Britain is given the green light on testing driverless cars on public roads.
The trial, which follows the work by Oxford University researchers and Nissan last year, following Google’s venture in the United States, which so far has had great success. Google’s co-founder Sergey Brin predicts that they will become commercially available in the next seven years.
Nobody knows for sure what driverless cars’ impact will be, but they have the potential to transform long-established economic patterns, business models and ways of life. So why up until now have so few people in politics noticed?
Obviously, driverless cars will mean cheaper stuff. Two-thirds of all domestic freight is road-based, and labour accounts for more than a quarter of the cost of that. That will feed in to the cost of groceries and other high-volume goods. Public transport and taxis will become cheaper too. Given the resistance to implementing driverless trains on the London Underground at the moment, it isn’t clear how soon we’ll be seeing the first driverless London bus, but in the private sector it’s hard to see how a London cabbie will be able to compete with an automated rival that can work around the clock.
But the possibilities are much greater than that. A major selling point of the £42.6bn HS2 line between London and Birmingham, Manchester and Leeds was that it would free up capacity for rail freight by reducing passenger use of existing lines. This seems reasonable: the West Coast Main Line carries a quarter of all UK rail freight.
But if driverless trucking reduces costs enough to make rail freight uncompetitive, this apparent saving may not be enough, and the supposed-benefit of HS2 might never materialise. As a way of reducing freight costs, HS2 might end up becoming as anachronistic as a national fax machine network built in the 1980s would have been today. The roads could become even more vital to national freight than they are today – and we will have wasted at least some of the £42bn that’s going on HS2.
Consider people’s commute into work in the morning: without having to drive, people could sit around a table, working as they would on a long train journey. The opportunity cost of a longer commute will fall as doing work during the journey becomes an option. This may even mean that in-office work hours could fall, as the commute becomes seen as the first part of your working day.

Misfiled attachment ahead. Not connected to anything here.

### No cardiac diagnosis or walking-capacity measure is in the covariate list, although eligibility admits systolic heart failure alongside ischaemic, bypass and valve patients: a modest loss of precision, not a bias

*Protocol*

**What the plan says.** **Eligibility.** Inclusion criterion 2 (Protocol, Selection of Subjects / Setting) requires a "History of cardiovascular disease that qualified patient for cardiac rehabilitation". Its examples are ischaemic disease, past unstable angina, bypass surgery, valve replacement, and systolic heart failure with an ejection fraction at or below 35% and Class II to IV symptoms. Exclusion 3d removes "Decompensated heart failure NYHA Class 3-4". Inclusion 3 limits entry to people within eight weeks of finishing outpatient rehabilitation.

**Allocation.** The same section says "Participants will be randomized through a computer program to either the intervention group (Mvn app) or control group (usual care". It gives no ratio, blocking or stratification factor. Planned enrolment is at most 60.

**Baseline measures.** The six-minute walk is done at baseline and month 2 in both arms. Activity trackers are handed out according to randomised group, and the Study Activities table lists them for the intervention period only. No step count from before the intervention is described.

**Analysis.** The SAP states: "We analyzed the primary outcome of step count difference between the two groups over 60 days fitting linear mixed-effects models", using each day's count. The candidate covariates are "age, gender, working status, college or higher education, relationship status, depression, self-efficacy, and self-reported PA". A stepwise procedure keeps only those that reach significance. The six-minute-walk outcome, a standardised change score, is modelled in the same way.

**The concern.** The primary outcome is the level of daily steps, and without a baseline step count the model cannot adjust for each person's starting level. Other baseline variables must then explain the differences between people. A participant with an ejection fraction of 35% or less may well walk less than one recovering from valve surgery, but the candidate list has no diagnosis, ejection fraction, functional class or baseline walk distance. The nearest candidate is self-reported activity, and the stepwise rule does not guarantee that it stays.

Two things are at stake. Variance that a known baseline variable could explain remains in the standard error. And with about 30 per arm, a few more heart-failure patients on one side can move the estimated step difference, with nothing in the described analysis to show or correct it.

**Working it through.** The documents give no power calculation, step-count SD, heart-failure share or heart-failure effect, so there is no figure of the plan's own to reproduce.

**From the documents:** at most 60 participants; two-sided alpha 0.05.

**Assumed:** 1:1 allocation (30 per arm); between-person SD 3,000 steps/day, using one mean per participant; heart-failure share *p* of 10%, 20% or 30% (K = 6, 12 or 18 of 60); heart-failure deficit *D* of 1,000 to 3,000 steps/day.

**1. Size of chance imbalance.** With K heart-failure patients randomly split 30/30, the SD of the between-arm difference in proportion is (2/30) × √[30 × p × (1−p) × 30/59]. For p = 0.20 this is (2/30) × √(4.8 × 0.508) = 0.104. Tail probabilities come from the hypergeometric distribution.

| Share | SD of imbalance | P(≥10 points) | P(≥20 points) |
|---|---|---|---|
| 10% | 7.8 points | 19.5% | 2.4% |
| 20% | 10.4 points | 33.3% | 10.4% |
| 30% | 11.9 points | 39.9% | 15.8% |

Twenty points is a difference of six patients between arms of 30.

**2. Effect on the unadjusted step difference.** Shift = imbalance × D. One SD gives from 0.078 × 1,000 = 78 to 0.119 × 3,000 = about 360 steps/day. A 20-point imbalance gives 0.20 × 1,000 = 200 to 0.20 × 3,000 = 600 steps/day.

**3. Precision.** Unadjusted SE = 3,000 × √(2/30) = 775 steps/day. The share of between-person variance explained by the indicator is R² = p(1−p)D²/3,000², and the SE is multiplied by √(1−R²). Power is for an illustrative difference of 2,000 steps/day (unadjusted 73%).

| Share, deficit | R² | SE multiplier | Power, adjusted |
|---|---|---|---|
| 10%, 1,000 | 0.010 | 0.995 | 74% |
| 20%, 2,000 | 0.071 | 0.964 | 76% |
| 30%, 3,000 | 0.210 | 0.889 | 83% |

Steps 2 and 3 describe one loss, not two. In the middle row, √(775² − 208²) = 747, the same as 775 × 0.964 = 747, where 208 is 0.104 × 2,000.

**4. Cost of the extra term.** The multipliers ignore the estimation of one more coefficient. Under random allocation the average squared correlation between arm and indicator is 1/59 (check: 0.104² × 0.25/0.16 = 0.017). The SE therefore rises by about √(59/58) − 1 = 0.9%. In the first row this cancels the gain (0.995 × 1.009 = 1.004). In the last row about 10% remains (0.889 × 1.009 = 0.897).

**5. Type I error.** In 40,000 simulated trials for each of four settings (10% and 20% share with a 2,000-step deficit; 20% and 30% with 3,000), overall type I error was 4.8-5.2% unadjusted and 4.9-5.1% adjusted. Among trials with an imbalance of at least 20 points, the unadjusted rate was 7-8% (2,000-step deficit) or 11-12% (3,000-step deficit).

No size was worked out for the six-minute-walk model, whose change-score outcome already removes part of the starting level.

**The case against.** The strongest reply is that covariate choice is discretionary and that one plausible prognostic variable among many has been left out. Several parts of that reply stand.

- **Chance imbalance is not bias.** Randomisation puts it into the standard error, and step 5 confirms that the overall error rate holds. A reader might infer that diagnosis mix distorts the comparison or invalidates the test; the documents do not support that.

As Tim Worstall explains :
Take likely future CAFE standards, whereby a sedan should be doing 40 miles to the gallon. We’ll assume that you can travel at 60 miles an hour (I know, a real laugh in LA but we’ve got to make some assumptions) and that you earn something like the median US hourly wage of $20 an hour (please note, all these numbers are very rough) and gas is $5 a gallon. Currently, if you try to commute two hours each way then you’re burning $15 of gas each way and you get absolutely no work done in this time at all: you’re losing $40 each way in wages that you could have been earning if you weren’t trapped in a darn car. $110 a day in true expenses therefore for being able to raise the kids out in the tranquil boonies even while you still work downtown.
Now run the same numbers with a driverless car. You’re as productive online in the car as you are at work. Gas costs are the same, so your true costs have now dropped to $30 a day to live in the boonies on that larger lot in a bigger house. Obviously, more people are willing to pay $30 a day for that lifestyle than there are willing to pay $110 for it. The exurbs will increase as the true cost of commuting will be coming down.
Most people already seem to prefer low-density housing, and reducing the cost of commuting will allow people to move further and further out of inner cities. This will create even greater pressure on planning laws, which currently tightly restrict development on Green Belt land. The more attractive life on this land becomes, the harder it will be for politicians to avoid reforming planning. And the longer they wait, the greater the shock to existing house prices will be.
Issi Romem points out that parking space in cities will become much less important, as driverless cars drop their passengers off before driving away to park in a quieter part of the city. Even traffic congestion may be relieved as cars synchronise their routes to avoid traffic jams.
So far, the regulatory response to driverless cars has been mixed. Google has successfully lobbied the Californian, Nevadan and Floridian state governments to allow trials on the roads. But in Washington DC, a city councillor has recently proposed a bill that would cripple the operation of these cars, requiring that a licensed driver be present in the vehicles at all times and imposing a special tax on owners of these cars. The response in Britain has been more muted: we can only hope that the designers of these cars can persuade MPs not to allow an overbearing understanding of the precautionary principle to thwart such a promising development.
Driverless cars may turn out to be much less than we may hope, and articles like this may some day be looked at in the same way as we view 1950s-era promises about every family owning a flying car. So far, though, the technology seems solid. What’s not clear is the extent to which this will affect our lives, and how we – and especially government – should make plans today for technology that won’t come into use for a decade.
Sam Bowman is Research Director at the Adam Smith Institute